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article imageQuebec-based Agrisoma and Qantas Airlines sign bio jet fuel deal

By Karen Graham     Nov 20, 2017 in Science
Sydney - Qantas Airlines has announced it will operate the world’s first biofuel flight between the United States and Australia early in 2018 in collaboration with World Fuel Services and Altair Fuels, using a jet biofuel made with carinata seeds.
In October, a consortium that included Quebec, Canada-based Agrisoma Biosciences Inc. received a $15 million grant to further research into the use of Brassica carinata as a source of jet biofuel.
Seed funding
Carinata is a non-edible oilseed member of the mustard family that can be grown on the fallow ground in winter without interfering with food production. The October grant will be used to identify and deploy regionally adapted carinata as the basis of a biofuel and bioproduct supply chain that will produce biobased jet fuel for civil and military aviation, industrial chemicals and animal feed in Florida.
Boeing 737-800 (VH-XZP) retrojet seen at Sydney Airport (November 2014).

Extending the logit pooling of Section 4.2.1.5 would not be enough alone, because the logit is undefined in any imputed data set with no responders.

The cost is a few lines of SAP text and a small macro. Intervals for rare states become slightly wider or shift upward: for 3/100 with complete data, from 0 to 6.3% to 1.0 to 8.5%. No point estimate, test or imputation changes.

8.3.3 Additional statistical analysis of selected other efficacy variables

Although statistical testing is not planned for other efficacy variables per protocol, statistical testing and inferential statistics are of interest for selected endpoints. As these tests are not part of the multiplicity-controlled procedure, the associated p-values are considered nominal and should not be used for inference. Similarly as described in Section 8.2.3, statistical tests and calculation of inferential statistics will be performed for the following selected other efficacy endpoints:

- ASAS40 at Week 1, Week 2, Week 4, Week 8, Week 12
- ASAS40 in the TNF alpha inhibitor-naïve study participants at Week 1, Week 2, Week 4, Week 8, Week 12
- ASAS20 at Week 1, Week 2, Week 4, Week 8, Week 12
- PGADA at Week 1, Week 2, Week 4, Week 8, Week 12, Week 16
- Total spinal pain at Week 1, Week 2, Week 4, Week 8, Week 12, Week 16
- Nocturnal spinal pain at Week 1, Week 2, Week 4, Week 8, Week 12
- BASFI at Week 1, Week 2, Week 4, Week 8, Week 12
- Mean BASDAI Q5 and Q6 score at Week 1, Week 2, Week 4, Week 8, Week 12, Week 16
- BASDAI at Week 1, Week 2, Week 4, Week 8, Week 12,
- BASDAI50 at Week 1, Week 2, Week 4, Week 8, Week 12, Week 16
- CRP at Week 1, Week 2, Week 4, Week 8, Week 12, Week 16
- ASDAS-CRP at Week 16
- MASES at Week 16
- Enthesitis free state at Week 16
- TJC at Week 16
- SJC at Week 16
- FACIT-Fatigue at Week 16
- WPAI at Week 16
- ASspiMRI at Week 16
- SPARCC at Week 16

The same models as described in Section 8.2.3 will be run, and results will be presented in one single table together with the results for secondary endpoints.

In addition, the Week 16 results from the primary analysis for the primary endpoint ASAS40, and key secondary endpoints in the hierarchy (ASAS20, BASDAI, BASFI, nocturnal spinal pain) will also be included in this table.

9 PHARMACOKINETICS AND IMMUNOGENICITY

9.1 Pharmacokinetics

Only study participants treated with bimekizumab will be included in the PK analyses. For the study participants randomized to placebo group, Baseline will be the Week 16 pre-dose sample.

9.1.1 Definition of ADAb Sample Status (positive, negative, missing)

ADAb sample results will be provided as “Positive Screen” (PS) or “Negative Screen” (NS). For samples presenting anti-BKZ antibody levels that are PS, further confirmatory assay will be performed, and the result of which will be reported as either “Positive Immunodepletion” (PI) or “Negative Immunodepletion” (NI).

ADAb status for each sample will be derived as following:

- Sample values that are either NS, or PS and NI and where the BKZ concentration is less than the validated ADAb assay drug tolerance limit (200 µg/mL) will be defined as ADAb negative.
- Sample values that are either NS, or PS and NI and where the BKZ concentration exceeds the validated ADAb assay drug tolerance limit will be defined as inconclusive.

Boeing 737-800 (VH-XZP) retrojet seen at Sydney Airport (November 2014).
Damien Aiello
Based on a new “farm to flight” deal between Quebec-based Agrisoma Biosciences Inc., and Qantas Airlines, the partnership will work with Australian farmers to grow the Carinata seeds with the goal of producing an aviation biofuel supply in Australia.
A new first in flight
In a news release, Qantas International CEO, Alison Webster said the historic flight and the partnership mark the first step in developing an aviation biofuel supply in Australia.
“We are constantly looking for ways to reduce carbon emissions across our operations but when it comes to using renewable jet fuel, until now, there has not been a locally grown option at the scale we need to power our fleet," Webster said.
A field of carinata in Quincey  Florida.
A field of carinata in Quincey, Florida.
Agrisoma
“Our long-term goal with this partnership is to grow the crop at a target of 400,000 hectares which will ultimately produce more than 200 million liters of bio jet fuel for the airline, says Steven Fabijanski, Agrisoma’s Ph.D. president and CEO. Renewable jet fuel is chemically equivalent to and meets the same safety and performance standards as conventional jet fuel.
More about quantas airlines, agrisoma, Biofuel, carinata, jet biofuel